After he graduates from Penn State with a Master’s in Architecture, Aaron Wertman will get into an RV, turn the ignition over, and drive until he reaches New Orleans.
But he won’t be parking at the charming hotels in the French Quarter, or stopping to grab a few Beignets. Wertman is headed straight for the Lower 9th Ward, an area that, after being devastated by the 2005 Hurricane Katrina, has been left to its own devices. It’s a neighborhood that has been neglected, according to Wertman, by the powers that were sworn to rehabilitate it.
“It’s been more than eight years, and out of 14,000 displaced people formerly living in the Lower 9thWard, only 3,000 have returned,” he said. “It’s the highest amount of federally-funded aid that’s ever been given to a single disaster in the US, and yet most of the money, due to corruption, has gone to the richer communities.”
Wertman, when writing his undergraduate thesis in architecture, first noticed the unfortunate reality that economically disadvantaged residents of the Lower 9th Ward are forced to face, and was determined to find a solution to this one central issue: how can we, as a society, empower the economically neglected?
The RV that Wertman will be driving to the Lower 9th Ward is no ordinary one—it’s a carefully engineered, adaptable tool for empowering disaster victims resulting from months of effort by a team of over 20 students at both the Penn State Engineers for a Sustainable World and the School of Architecture.
Known as Apparatus X, the RV has three major functions:
- It can expand into a construction workspace;
- It can function as a self-sustained*, mobile design studio and serve as a mobile living unit for an architect, engineer, or contractor;
- It can engage and empower communities that have experienced devastation as a result of disasters.
*Apparatus X is powered using solar panels on its roof and battery systems located under its floor, and can even produce clean water through a collection-and-filtration system.
By combining these three functions — living space, working space, and community space — Wertman, engineer Joshua Kessler, and the team have reduced the costs, space, and labor necessary for rehabilitation of disaster-struck areas.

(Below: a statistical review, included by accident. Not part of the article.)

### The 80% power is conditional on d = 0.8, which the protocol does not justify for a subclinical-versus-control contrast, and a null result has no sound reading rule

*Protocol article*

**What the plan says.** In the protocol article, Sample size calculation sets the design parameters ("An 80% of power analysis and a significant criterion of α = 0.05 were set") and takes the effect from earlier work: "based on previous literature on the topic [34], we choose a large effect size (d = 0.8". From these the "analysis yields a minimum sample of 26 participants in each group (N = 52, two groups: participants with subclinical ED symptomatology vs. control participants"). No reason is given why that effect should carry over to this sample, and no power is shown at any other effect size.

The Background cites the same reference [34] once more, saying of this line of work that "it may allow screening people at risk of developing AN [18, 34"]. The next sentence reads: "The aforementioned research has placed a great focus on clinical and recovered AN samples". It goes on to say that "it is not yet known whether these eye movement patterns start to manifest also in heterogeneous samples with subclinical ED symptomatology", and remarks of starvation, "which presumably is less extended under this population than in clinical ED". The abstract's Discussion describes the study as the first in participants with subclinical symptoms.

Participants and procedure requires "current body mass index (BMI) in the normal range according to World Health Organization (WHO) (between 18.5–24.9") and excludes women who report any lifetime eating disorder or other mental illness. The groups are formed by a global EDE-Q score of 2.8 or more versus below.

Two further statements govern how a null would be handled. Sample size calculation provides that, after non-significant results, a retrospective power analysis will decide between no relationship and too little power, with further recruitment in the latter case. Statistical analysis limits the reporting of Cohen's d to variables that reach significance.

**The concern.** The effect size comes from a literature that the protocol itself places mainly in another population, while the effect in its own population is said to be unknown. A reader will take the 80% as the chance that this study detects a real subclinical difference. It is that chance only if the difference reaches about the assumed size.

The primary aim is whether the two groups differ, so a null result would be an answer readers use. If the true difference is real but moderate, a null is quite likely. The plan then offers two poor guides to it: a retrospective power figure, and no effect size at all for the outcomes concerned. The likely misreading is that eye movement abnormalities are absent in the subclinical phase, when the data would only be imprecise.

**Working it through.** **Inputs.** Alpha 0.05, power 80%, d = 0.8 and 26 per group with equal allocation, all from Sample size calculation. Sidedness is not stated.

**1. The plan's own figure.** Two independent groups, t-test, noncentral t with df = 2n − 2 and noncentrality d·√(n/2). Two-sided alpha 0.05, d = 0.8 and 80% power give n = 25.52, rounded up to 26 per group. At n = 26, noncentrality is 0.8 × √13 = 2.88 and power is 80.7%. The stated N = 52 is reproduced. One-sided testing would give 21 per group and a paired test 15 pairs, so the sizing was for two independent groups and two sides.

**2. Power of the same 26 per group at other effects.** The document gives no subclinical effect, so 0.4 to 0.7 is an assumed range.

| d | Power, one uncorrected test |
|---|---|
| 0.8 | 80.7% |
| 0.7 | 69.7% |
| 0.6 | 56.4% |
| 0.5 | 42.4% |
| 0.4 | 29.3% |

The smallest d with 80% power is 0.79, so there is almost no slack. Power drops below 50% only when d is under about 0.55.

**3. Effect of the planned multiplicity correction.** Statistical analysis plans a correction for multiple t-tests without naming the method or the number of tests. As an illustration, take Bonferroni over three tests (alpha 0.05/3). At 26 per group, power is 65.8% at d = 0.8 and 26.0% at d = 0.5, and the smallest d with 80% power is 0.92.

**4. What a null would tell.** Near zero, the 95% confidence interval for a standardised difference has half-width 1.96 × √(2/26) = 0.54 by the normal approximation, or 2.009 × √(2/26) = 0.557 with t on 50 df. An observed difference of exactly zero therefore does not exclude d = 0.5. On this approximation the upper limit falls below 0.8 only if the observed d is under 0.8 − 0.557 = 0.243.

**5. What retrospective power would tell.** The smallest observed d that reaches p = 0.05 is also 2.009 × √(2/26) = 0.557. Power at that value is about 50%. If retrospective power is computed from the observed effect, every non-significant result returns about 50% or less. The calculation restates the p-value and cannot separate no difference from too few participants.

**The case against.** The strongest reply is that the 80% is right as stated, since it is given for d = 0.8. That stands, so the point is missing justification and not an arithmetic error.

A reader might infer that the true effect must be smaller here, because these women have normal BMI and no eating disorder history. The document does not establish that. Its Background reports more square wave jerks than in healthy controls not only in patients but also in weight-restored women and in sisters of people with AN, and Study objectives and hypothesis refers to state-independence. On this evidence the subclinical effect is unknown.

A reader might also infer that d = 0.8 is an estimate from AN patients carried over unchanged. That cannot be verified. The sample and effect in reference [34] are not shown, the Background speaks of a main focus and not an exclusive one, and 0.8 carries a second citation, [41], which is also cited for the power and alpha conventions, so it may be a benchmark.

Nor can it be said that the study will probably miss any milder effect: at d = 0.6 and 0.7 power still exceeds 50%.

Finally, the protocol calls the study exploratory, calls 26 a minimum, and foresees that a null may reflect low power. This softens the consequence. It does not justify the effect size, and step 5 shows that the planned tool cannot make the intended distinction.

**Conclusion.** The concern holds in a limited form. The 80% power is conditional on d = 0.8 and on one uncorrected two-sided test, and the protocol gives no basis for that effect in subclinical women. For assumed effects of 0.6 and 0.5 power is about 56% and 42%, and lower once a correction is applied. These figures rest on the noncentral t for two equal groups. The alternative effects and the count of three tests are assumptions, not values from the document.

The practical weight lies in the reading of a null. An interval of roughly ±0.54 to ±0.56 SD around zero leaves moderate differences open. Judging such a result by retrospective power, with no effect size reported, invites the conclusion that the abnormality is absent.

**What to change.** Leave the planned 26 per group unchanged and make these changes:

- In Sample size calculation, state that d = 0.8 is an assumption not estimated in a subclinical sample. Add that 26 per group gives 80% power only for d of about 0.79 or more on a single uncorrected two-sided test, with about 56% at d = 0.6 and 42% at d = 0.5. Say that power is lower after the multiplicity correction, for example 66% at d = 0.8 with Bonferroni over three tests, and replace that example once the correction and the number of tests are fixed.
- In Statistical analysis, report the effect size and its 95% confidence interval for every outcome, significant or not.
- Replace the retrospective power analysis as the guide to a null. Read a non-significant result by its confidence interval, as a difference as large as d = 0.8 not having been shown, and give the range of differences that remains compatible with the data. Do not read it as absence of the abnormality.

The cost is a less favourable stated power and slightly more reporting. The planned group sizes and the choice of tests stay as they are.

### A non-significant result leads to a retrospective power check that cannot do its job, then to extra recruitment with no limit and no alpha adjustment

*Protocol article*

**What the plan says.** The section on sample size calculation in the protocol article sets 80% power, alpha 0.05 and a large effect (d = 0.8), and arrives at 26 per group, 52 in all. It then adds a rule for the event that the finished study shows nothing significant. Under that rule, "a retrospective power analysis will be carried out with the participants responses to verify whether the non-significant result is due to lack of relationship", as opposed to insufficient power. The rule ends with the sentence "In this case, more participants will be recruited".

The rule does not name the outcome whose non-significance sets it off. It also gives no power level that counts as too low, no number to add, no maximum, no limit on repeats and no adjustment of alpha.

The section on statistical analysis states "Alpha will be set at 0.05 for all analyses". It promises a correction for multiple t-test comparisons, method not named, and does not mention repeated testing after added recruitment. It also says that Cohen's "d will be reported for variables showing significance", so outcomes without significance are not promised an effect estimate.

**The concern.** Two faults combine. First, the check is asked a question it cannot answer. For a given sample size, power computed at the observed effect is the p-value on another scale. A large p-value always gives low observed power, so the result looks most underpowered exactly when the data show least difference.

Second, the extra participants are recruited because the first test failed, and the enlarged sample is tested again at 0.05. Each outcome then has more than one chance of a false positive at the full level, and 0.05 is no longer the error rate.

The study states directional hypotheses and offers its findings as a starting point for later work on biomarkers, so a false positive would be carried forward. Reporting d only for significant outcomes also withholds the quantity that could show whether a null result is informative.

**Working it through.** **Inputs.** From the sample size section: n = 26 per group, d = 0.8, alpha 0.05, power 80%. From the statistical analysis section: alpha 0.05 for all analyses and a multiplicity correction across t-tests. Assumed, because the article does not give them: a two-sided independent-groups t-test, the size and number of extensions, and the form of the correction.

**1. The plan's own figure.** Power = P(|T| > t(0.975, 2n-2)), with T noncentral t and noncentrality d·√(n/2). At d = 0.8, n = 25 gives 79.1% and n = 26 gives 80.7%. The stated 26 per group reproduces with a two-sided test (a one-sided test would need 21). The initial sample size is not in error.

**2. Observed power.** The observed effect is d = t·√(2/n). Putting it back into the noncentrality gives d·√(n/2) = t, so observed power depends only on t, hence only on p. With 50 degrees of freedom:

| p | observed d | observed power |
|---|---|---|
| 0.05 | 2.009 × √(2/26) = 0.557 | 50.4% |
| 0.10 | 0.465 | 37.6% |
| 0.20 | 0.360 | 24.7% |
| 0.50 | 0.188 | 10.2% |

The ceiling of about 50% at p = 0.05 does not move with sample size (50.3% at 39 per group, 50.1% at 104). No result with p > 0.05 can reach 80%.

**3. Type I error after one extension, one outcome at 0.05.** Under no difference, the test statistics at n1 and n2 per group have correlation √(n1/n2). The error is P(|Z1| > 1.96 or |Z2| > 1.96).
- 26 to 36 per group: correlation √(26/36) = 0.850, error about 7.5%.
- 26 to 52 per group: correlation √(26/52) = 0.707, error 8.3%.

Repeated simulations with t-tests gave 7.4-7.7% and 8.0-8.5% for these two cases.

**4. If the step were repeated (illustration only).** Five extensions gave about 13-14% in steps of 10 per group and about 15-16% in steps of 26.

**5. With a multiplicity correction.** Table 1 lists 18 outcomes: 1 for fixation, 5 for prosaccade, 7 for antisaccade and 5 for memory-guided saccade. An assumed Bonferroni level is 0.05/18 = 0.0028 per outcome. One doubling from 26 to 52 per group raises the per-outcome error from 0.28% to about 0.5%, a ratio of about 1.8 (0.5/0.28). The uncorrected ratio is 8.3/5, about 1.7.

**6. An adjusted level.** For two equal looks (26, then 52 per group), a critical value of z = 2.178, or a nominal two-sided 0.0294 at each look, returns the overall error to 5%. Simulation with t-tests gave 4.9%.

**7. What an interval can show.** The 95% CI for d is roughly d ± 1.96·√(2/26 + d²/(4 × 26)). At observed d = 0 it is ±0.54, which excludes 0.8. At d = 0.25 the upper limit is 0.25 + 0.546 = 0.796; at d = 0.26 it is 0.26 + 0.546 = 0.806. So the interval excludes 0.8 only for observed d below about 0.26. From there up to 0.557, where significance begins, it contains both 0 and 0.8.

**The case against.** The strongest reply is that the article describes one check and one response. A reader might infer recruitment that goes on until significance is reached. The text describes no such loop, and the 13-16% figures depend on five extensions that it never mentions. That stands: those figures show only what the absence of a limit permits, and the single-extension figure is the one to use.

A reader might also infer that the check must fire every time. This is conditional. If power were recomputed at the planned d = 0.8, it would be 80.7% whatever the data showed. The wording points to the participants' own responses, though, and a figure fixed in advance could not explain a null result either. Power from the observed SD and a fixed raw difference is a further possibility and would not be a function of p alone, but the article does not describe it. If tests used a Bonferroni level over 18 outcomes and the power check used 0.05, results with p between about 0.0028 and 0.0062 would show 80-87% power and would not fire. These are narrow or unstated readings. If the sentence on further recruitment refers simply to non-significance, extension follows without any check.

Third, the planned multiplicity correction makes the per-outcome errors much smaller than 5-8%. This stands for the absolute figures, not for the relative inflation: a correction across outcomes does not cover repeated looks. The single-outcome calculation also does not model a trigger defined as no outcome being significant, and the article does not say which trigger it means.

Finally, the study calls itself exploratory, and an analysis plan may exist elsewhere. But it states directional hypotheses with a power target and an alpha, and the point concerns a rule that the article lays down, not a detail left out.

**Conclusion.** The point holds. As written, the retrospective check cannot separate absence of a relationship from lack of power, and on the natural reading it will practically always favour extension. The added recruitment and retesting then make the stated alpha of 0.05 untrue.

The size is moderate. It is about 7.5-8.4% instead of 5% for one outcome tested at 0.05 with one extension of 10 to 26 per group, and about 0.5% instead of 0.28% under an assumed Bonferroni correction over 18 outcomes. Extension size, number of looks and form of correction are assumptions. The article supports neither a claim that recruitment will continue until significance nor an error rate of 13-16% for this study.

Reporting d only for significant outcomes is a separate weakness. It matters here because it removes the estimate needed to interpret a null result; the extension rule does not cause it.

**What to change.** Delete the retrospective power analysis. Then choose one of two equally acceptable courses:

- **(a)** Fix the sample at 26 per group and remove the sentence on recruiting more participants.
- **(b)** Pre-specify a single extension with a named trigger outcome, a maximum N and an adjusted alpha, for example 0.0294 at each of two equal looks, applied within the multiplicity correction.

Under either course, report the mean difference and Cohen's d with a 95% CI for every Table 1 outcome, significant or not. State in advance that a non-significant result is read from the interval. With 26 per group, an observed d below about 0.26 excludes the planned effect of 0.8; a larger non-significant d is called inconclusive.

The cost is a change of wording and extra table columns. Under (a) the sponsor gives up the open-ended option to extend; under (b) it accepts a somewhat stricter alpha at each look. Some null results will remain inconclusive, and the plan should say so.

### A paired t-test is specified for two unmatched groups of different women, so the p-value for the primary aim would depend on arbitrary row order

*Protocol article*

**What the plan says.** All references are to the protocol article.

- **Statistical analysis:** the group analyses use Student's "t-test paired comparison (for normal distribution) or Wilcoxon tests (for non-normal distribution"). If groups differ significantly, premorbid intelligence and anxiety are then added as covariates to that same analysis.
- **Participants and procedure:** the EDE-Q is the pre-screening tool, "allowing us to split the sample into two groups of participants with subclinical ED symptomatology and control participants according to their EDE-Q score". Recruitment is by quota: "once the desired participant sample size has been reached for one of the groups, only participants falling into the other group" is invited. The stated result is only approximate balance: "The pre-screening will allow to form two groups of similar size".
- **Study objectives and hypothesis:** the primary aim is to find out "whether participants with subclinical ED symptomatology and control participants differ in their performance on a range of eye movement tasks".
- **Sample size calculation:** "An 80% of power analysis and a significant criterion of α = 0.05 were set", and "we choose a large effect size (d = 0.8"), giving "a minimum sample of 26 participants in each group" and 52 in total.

In New Orleans, Wertman and his collaborators have partnered with the Lower 9th Ward Village, a non-profit organization that helps Katrina victims empower themselves.
“The idea is based on an engagement process and basically acting as an enabler, not as a service provider,” Wertman said. “We’re not going to build a house for [Katrina victims], but we’ll build a house with [them].”
Looking to fund its New Orleans-bound prototype, Apparatus X launched an Indiegogo campaign to raise $15,000 last Wednesday, which has raised $5,000 thus far. The money raised will go toward building materials for the RV, the frame and designs for which have already been completed.
Beyond funding their first prototype emergency relief RVs — Apparatus X hopes that, someday, it will be working with a fleet of such RVs — Wertman and Kessler are also soliciting future volunteers for their project, reasoning that not all Penn Staters will be able to contribute monetarily.
“As college students, we can’t spend money for fundraisers a lot of the time—we pay to go to school,” Kessler said. “What we do have is time—we do service trips, and alternative spring breaks. The lower Ninth Ward Village already provides these services. We’re providing a channel for students to become a part of something.”
Wertman and Kessler urge students at Penn State and around the country to consider a Spring Break with Apparatus X and other charities—and more groups are jumping onboard with the idea. IBM and Boeing have both sponsored the team, with several other contracting companies giving their approval, too.
So what does Wertman have to say to the critics? What is his response to those who have said that his post-graduation plans pale in the face of his 7-year journey to become an architect, or even that his fervent service-orientation cannot bear a similar fruit to what he could expect in the commercial world?
“To me, the experience of working and engaging students has been the purpose of my education,” Wertman said. “It might not be as glamorous as other things, but it’s about empowering those that have been forgotten.”